Few people were aware of how powerful Dr. Van Cleef Arpels really was. From his dark caverns, he and his machine quietly directed the financial affairs of the world. It was they, working through a horde of phony front organizations and puppet governments, who were solely responsible for the Great Depression, World War II, and the alignment and economic fate of the world's nations after the war. As a result of his activities, however, he had made powerful enemies, and these, through extensive effort, found the owners of the machine and persuaded them to repossess it from the doctor, who was behind in his payments.

The machine had been the doctor's only companion for so many years that for him it had become more than a machine; for as well as helping him with his work, it performed functions that could scarcely be expected of a machine, and it filled the great emotional void in his life.

Three men came for the machine. The doctor stood in the middle of the floor, seeming to shrink, his white eyes pleading and his hands wringing. Once, when he had been a high school teacher, it had occurred to him that this might happen, and while riding through the woods on his bicycle, he had planned what he should do. He put his plan into action: he said to them, "You can't take my machine. It's good only to me; it only works for me. Take pity. Please."

Seeing the three men unmoved, he continued, "I'm afraid you'll HAVE to take pity; you'll HAVE to be compassionate." With a last look at his machine, the doctor stepped with resolve towards thre three men and unbuttoned his shirt: he plunged stiffened fingers into his chest, through the skin, pushing aside ribs, looked at at the men with hot white circular eyes, grabbing at his heart, yanking it out by the roots, holding it out in front them; he dropped his heart on the floor, where it lay thrashing, still connected to most of his vascular system, and then Dr. Van Cleef Arpels fell into a bloodless, insignificant heap beside it.

Sickened by the doctor's display, the three hurriedly left the cavern. One of them, whose name was Proklyatiev, became violently ill and stumbled, gagging and retching, off the side of a cliff. The other two went back to where they were staying, a dark gaudy Victorian house in a secluded part of Staten Island. Once inside, they closed the windows, locked the doors, drew the blinds, and began to discuss the events of the day. They were soon joined by Proklyatiev, who they had thought was dead. Without a word, Proklyatiev sat down with them, and as they resumed their conversation, his eyes began to wander about the room. When his glace fell upon the old clock on the mantelpiece, he jumped from his seat and with an unearthly sustained shrieking, he flew straight through the air towards the clock and disappeared into its face.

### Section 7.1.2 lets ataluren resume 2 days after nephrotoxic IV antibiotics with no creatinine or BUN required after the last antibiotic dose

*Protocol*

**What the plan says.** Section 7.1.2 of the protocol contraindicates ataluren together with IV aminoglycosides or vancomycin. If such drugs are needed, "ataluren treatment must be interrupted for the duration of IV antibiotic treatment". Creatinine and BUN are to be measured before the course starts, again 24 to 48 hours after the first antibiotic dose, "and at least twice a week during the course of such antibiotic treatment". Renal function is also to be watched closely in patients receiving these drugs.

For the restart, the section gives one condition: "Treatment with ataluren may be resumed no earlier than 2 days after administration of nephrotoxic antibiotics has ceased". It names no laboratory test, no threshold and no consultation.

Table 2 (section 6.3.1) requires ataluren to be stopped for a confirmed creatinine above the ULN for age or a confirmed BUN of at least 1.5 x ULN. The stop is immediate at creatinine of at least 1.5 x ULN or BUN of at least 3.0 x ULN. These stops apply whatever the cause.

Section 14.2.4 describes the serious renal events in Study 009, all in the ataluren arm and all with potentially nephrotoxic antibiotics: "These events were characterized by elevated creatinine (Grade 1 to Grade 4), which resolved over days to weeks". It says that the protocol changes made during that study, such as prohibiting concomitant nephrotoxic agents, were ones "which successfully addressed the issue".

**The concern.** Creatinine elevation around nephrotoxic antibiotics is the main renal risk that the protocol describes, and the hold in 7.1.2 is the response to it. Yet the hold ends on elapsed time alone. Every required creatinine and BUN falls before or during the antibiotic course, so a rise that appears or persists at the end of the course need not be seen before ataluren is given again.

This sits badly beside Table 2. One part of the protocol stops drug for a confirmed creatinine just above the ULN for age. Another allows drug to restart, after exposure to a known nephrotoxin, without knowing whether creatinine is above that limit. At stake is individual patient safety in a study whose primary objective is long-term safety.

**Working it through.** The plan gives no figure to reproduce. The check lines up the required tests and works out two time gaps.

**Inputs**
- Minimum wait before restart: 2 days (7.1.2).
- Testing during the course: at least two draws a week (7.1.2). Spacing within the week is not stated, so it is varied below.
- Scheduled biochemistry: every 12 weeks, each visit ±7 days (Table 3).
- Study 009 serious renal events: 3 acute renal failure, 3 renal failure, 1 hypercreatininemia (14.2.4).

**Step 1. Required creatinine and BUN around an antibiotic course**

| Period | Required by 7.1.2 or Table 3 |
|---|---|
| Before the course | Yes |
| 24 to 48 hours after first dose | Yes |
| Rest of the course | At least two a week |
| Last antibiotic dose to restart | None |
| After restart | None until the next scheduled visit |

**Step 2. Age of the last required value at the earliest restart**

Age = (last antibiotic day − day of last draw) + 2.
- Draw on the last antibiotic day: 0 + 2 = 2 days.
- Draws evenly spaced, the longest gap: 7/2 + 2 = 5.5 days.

Puzzled by Proklyatiev's behavior, the two decided to call in Dr. Martin Buber, the noted psychiatrist. When Dr. Buber, who turned out to be an old man with a great beard, arrived, they explained Proklyatiev's strange conduct to him. He accepted it all with occasional nods and grunts, and when they were finished, he asked to see the patient. As the two were about to reply, Proklyatiev walked in and took a seat near the doctor, who asked him some pertinent questions. Proklyatiev's attention, however, had been drawn by the window. He wandered over to it and opened it up, and then returned to the doctor. The other two were quietly placing a precautionary shroud over the clock on the mantelpiece. As Dr. Buber resumed his interview, Proklyatiev's attention once again wandered to the window. Several blocks away, a young woman with a lavender sweater was walking up the sidewalk. As soon as Proklyatiev spied her, he jumped to his feet and began shrieking again; he flew through the window straight at her and disappeared, still shrieking, into her breast.

Unnerved by what had happened, the girl came to the house far an explanation. As soon as Dr. Buber saw that she was wearing on her breast, pinned to her sweater, a small golden pendant containing a tiny watch, he assured her that nothing would come of it and sent her on her way. She was picked up by a man in a double-breasted suit who drove her away in a precision-made automobile.

"I think", said Dr. Buber to the other two, "that I can explain to you your friend's behavior. You see, he has what I call a Clock-Consciousness, which becomes manifest in his active search for the Clock-Reality..." He was about to continue when Proklyatiev entered. The two were curious to see what Dr. Buber would do, and pondered what he'd said, wondering exactly what the Clock-Reality was. Dr. Buber had Proklyatiev sit directly opposite him. "Look into my eyes, Proklyatiev," he said. Proklyatiev did as he was told, and the doctor began to to roll his eyes strangely until they actually seemed to be spinning. As they whirled, they began to resemble two clock faces. Proklyatiev immediately saw the resemblance. He took up his shriek again, leaped into the air, and was sucked into Dr. Buber's eyes.

"You needn't worry about your friend any more," he said to the two; "You see, Proklyatiev has found the Clock-Reality." Dr. Martin Buber picked up his bag and the two paid him and bade him farewell.

—601 W 115th Street, 1966